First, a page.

Austin Spectrum Disorder is different for each child—and therein lies the problem.
When it was first diagnosed in 1943, experts thought that number of children with the disorder was 1 in 10,000. Now, according to data released last March by the Centers for Disease Control, the number of children thought to have autism is 1 in 88; there are great variances in the disorder, from high-functioning, like with those above, to severe. Yet there is no single cause.
The Autism Society of Greater New Orleans describes the condition as a complex developmental disability that typically appears during the first three years of life and affects a person’s ability to communicate and interact with others. While it can be defined by a certain set of behaviors, it is a “spectrum disorder” that affects each child differently.
“There is no cookie-cutter approach to treating children with autism,” says Terry Johnson, Ph.D, a leading therapist in ASD in the Crescent City area. “Every single child is different, so the struggle for parents is to figure out what works for their child.”
Different Behaviors for Different Children
“Typical” autistic behavior includes the delay in or lack of spoken language, repetitive use of language and/or motor mannerisms (e.g., hand-flapping, twirling objects), little or no eye contact, lack of interest in peer relationships, lack of spontaneous or make-believe play, and persistent fixation on parts of objects.
Dr. Johnson says that the guilt parents feel is common, and unnecessary. “Many moms and dads wonder, ‘what did I do wrong?’” she says “And the answer is, nothing. We still don’t know what causes autism.”
She says some of the common theories are that it could be genetic, or it could be environmental, or even that the age of the father—if he is older—may play a role in causing the disorder. “But we are still a long way away from finding out what exactly we can pin it on,” she says.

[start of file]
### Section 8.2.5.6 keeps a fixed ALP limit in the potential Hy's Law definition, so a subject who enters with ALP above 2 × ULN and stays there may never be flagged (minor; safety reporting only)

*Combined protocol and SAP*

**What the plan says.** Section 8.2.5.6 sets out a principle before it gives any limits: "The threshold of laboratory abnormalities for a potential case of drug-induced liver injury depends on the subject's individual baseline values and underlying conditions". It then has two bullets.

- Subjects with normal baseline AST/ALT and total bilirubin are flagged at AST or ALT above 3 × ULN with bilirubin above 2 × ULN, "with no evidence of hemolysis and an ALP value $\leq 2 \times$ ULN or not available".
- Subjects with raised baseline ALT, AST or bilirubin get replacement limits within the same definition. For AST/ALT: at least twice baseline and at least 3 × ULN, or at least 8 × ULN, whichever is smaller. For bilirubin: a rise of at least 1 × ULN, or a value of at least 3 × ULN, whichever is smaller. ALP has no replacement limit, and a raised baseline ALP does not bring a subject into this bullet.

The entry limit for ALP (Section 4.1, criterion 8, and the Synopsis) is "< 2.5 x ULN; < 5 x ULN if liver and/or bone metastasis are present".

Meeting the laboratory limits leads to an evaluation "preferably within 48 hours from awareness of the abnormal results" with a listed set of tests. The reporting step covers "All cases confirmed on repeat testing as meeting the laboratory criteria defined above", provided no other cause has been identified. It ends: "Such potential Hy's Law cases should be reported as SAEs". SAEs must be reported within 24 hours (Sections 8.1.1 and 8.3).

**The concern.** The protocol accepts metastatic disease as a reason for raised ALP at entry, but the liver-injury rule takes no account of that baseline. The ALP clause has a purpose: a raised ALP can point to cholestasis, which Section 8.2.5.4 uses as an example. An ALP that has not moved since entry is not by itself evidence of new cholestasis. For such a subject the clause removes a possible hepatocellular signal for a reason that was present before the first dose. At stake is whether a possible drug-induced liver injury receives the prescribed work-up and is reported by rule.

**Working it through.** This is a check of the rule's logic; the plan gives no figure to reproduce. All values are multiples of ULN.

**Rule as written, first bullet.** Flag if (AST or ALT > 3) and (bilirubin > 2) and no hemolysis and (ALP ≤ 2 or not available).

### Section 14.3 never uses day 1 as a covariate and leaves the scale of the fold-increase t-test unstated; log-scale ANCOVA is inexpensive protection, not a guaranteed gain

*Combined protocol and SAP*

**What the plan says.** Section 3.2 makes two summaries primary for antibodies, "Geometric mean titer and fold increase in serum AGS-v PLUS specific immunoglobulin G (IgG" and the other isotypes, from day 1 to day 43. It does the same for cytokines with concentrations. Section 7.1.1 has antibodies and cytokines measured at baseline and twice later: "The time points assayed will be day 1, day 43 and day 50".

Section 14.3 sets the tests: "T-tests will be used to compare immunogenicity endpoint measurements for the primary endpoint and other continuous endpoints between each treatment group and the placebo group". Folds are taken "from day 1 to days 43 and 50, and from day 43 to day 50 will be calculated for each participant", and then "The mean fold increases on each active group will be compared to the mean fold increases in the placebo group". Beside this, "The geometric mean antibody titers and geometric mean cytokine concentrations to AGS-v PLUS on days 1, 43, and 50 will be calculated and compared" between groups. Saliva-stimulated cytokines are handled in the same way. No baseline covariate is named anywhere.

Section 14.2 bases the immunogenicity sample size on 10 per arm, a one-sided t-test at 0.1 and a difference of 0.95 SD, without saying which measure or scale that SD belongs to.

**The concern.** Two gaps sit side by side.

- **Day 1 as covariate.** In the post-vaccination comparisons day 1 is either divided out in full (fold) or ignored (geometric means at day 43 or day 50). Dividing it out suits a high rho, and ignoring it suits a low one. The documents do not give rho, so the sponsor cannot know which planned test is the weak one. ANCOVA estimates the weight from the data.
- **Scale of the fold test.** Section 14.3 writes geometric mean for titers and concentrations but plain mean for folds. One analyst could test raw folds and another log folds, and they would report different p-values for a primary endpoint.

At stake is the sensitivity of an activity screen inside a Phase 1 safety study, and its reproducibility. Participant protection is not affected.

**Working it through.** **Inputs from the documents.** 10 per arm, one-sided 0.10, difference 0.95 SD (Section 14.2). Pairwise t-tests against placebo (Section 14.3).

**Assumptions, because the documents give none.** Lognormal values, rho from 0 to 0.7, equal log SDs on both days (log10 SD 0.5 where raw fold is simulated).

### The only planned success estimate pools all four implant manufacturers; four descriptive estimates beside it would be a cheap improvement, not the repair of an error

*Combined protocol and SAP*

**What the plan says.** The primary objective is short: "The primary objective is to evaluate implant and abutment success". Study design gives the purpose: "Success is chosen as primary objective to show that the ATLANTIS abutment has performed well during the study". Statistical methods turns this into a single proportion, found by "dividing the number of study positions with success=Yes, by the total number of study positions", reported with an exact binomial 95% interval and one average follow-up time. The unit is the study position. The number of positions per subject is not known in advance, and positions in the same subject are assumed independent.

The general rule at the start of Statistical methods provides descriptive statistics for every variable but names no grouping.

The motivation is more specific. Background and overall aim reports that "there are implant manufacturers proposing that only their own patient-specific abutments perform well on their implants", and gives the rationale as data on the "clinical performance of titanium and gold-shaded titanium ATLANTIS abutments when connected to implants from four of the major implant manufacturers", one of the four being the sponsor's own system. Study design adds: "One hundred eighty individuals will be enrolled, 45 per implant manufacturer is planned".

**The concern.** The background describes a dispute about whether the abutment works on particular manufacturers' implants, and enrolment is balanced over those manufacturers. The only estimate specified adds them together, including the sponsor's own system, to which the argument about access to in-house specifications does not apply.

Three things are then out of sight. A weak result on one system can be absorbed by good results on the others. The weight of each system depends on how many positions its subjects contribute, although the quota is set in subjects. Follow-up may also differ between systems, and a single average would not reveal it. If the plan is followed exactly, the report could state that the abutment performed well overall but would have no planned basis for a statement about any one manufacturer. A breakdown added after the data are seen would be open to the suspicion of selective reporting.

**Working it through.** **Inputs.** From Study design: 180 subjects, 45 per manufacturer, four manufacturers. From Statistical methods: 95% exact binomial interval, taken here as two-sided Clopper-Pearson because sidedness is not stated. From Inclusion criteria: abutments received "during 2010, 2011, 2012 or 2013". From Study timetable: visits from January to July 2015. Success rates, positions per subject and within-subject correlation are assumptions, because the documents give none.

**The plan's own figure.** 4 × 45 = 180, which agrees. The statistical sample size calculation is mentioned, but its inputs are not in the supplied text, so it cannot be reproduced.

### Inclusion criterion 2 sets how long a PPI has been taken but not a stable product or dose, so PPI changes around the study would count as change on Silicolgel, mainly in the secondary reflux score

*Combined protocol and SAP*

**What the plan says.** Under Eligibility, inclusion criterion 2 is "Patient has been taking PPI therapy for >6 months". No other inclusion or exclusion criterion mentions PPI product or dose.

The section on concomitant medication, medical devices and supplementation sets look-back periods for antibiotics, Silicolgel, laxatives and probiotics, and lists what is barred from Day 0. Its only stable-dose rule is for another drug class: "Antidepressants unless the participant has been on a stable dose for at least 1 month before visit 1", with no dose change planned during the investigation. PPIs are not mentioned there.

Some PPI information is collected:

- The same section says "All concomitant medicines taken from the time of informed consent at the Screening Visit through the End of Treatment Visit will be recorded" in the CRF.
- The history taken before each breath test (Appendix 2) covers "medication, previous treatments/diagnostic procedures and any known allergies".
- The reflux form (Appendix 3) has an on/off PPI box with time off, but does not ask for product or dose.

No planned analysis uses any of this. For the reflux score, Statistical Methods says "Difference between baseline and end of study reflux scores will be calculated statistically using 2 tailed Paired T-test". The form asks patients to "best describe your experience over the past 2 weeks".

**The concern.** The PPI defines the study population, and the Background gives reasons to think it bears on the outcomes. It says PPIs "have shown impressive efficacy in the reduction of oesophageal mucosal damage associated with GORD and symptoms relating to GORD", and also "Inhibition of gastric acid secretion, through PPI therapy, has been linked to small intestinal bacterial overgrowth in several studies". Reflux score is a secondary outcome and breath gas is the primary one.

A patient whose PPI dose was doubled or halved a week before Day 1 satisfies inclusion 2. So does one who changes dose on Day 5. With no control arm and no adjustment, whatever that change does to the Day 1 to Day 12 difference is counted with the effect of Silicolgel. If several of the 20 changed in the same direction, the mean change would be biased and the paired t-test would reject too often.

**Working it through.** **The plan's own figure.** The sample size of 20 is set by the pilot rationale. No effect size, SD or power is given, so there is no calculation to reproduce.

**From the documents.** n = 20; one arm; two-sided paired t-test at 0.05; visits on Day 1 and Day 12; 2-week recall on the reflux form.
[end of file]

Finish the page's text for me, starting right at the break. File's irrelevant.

One theory that she can debunk, though, is that childhood vaccinations cause autism. “There’s no evidence to that at all.”
While there have been many types of therapy used by psychologists and pediatricians, not one had emerged as a leader until recently. Many therapists are now leaning toward Applied Behavior Analysis (ABA), a sort of reward system similar to a typical star chart for doing chores.
Still, Dr. Johnson is the first to admit that the medical and psychological fields are still a long way from knowing all about autism spectrum disorder. “But we’ve come a long way in a few years, so I have a lot of hope,” she says. “The main thing for parents and friends to understand is that even though a child may be labeled ‘autistic,’ he or she is a vibrant, loving human being. They just process things a lot differently than many others of us do.”
•Kids with autism are anti-social.
•Kids with autism are anti-social.
Not true. Many children with ASD desperately want to make connections, but they are unable to do so in the “normal” way; it may take time.
•Kids with autism love routine.
True. Since these children process stimulations differently, simple changes can be frightening and they may act out.
•Children with ASD grow up into violent adults.
Not true. There has been “bad press” in the news since the Newtown, CT, massacre, where the shooter was identified as having a form of autism. But studies show that those with ASD are no more likely to exhibit violent behavior than “normal” people.
•Technology is a great tool for kids with ASD.
True. The iPad especially, with its many, many applications for autism, helps children learn in a way that is conducive to their learning styles.
•Asperger’s Syndrome will no longer be “diagnosed” as its own disorder.
True. The American Psychiatric Association has dropped the separate diagnosis, instead having it fall under autism spectrum disorder, “to help more accurately and consistently diagnose children with autism,” the APA said in a statement.
by Peggy Spear